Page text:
There’s a fascinating article on Slate.com about how much — or how little — people typically read when they view online content. According to data traffic analysis firm Chartbeat shared with Slate, more than a third of the readers on a typical site won’t scroll down. A majority of visitors drop off during the first half of an article. Relatively few make it all the way to the end:
I’m absolutely sure this is all true. It matches my own experience as a reader, and I’m pretty confident it matches your experience, too. So let’s cut to the chase and discuss What It All Really Means for content marketers:
- This may be interesting data, but there’s nothing new about the reader habits being described here. Lots of people scan printed newspapers and magazines, looking for key bits of information or signals that they should go deeper into a particular piece of content. Online readers might a little more prone to scan-and-skip behavior, but I doubt there’s a huge difference.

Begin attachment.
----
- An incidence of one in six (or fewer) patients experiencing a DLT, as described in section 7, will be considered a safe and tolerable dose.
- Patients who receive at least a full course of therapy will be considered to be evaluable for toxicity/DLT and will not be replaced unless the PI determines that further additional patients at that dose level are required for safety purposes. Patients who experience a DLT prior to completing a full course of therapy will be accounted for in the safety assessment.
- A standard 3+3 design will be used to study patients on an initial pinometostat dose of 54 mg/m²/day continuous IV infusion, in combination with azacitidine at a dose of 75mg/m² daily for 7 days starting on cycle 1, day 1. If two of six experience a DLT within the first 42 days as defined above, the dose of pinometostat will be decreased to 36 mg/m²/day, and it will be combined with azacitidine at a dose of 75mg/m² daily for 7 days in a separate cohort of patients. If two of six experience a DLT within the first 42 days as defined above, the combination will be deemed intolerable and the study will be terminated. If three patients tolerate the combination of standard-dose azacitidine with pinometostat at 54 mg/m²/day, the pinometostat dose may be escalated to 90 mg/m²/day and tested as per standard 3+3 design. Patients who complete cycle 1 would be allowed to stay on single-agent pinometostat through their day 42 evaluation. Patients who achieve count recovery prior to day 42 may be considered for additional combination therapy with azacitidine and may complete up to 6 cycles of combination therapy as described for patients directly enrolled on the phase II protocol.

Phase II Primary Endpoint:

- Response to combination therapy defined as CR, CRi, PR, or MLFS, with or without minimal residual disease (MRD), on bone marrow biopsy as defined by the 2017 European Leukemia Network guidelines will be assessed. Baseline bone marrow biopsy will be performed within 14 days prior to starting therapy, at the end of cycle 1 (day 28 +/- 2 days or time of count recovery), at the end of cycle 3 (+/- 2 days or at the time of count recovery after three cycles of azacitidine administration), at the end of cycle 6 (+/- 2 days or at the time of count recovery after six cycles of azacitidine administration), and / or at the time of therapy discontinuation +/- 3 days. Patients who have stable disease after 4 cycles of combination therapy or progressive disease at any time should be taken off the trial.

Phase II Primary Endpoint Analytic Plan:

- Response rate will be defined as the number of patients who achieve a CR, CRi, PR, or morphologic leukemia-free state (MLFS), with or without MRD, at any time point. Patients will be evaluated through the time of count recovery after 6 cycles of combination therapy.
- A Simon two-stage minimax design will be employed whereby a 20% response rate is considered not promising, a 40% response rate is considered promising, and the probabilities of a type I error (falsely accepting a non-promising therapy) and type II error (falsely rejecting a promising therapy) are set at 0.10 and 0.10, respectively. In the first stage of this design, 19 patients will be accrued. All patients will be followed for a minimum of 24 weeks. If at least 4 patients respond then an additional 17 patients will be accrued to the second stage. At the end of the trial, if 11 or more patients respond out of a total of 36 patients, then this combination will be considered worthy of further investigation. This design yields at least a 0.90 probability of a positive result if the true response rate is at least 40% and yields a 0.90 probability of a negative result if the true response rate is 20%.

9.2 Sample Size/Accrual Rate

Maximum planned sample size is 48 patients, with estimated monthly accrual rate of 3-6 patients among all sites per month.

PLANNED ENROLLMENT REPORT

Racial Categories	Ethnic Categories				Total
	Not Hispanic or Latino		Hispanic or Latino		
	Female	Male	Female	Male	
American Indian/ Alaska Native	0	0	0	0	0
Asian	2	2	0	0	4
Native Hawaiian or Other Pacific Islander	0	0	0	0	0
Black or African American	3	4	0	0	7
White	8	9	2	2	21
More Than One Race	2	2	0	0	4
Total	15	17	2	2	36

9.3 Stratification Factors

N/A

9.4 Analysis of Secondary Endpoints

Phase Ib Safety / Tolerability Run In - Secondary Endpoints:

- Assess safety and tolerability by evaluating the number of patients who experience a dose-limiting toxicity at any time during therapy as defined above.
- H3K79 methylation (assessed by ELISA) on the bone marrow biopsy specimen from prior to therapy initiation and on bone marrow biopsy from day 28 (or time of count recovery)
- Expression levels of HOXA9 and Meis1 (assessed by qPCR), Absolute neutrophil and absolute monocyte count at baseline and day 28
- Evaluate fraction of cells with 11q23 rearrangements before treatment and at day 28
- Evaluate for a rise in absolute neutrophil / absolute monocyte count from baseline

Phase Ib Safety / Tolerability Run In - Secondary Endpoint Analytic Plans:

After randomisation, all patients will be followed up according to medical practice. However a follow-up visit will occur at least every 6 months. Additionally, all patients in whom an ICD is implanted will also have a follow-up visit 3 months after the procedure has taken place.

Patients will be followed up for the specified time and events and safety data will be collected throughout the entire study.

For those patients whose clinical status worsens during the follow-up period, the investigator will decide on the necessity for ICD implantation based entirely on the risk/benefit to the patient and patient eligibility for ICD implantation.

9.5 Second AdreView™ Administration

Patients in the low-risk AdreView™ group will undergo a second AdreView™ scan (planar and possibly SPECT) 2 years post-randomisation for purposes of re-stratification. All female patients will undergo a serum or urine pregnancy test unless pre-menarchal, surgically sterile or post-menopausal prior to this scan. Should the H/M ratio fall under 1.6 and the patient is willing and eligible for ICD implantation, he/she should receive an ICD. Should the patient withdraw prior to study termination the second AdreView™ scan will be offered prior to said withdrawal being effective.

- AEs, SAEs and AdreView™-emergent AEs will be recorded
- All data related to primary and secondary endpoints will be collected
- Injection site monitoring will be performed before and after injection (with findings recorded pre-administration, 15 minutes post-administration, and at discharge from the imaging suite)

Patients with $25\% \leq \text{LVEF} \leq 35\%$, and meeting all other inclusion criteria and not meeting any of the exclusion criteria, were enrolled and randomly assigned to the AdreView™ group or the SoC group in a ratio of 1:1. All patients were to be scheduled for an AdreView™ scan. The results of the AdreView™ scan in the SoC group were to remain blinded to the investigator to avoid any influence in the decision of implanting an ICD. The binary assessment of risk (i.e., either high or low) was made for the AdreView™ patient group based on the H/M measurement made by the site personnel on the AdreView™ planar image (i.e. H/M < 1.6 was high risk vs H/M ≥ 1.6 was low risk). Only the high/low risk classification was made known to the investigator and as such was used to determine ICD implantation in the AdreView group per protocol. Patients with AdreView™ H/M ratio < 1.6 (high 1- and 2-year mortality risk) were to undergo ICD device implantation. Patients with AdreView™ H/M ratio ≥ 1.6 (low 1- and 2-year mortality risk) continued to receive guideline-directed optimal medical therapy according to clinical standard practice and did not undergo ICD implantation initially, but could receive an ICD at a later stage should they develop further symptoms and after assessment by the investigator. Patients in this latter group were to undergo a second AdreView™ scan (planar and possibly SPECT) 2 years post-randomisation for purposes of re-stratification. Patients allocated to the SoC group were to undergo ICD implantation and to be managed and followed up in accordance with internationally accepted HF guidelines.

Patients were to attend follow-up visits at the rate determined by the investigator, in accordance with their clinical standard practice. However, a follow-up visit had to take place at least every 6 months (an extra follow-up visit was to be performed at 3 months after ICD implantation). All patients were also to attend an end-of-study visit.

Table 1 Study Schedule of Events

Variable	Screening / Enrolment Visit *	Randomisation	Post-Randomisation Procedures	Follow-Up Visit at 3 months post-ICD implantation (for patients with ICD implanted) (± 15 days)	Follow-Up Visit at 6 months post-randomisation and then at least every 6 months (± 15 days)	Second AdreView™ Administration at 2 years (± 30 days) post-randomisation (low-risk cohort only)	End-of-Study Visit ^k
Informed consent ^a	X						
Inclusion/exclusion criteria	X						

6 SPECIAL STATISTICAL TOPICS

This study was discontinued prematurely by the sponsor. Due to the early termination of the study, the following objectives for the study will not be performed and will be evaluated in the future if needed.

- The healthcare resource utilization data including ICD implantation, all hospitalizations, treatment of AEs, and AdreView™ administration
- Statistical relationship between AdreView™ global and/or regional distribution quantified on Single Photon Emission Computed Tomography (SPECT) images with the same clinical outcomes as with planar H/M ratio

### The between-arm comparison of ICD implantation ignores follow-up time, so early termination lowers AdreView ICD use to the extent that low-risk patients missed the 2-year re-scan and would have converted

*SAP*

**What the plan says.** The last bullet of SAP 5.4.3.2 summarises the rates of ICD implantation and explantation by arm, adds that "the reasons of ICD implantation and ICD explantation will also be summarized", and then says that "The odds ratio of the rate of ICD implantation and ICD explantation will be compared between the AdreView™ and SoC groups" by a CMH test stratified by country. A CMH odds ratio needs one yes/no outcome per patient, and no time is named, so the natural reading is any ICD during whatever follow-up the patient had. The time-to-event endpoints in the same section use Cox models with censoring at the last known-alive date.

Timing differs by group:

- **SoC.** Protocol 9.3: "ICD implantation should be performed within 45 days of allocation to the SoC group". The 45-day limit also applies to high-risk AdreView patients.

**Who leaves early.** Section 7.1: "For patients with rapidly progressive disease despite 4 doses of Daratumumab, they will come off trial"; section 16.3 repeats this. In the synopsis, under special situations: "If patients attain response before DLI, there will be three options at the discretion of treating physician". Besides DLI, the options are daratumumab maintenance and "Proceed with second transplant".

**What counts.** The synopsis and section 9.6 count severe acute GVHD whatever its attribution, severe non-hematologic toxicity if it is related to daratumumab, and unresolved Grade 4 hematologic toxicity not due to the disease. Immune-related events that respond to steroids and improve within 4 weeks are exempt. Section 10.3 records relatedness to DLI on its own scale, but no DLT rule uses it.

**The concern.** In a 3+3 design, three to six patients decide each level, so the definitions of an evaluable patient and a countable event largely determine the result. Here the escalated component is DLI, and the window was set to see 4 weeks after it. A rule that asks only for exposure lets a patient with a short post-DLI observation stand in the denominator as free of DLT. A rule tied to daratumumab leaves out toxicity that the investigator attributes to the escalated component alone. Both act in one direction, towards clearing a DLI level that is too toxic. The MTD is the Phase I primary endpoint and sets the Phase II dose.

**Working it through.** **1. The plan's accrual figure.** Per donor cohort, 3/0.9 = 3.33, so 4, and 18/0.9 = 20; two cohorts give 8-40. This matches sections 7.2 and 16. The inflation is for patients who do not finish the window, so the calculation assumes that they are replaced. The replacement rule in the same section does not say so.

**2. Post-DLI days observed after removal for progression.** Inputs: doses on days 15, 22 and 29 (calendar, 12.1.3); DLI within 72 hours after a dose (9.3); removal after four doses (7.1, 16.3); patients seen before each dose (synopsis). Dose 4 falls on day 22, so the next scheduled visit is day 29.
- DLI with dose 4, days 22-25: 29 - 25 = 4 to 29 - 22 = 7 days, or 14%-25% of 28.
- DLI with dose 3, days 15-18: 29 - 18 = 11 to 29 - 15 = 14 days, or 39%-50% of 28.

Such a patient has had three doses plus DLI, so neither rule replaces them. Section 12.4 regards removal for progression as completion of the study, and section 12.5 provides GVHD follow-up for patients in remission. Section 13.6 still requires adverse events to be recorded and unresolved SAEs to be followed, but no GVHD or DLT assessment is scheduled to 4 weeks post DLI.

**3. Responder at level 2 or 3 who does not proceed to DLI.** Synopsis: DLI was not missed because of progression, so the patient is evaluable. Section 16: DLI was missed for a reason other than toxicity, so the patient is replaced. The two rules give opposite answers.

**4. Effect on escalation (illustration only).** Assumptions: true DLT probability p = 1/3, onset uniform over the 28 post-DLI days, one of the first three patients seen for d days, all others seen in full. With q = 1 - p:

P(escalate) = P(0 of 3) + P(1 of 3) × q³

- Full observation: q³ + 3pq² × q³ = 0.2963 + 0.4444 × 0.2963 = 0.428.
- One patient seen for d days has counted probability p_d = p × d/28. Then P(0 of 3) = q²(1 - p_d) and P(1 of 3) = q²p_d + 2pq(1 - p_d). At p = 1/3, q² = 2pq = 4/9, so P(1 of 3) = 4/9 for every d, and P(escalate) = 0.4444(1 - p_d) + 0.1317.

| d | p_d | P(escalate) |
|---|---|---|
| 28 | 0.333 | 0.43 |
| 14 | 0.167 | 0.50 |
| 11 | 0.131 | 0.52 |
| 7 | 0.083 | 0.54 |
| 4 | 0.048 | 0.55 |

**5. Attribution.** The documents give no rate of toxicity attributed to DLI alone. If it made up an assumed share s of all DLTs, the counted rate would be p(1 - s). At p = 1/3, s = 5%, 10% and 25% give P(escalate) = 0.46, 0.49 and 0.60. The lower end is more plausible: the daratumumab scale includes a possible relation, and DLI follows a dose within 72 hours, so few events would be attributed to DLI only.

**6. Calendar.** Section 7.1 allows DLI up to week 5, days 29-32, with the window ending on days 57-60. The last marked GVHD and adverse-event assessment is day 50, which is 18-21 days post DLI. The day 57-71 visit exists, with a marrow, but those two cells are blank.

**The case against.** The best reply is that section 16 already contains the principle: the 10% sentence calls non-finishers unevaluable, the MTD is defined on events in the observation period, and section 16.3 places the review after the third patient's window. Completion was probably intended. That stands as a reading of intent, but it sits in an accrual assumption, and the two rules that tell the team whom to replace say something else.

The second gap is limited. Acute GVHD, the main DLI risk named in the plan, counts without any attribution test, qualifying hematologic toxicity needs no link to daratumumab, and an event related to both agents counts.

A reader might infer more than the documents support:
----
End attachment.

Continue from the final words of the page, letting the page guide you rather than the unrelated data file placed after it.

- Quality content accepts this behavior as normal and expected. When you pick up The Wall Street Journal, the front page gives you a good grasp of the day’s top stories — even if you never read past the jump.
- The Chartbeat numbers aren’t depressing; they’re actually rather encouraging. When you consider the likelihood that any individual reader will find a particular piece of content interesting enough to spend time reading it to the end, even a 10 or 20 percent engagement rate sounds pretty good to me.
So yes, we do live in an “age of skimming,” as the author of the Slate article points out. But when readers do take the time to see a piece of content through to the end, that makes it even more important to reward them with great content and a wonderful user experience — from the first pixel to the last one.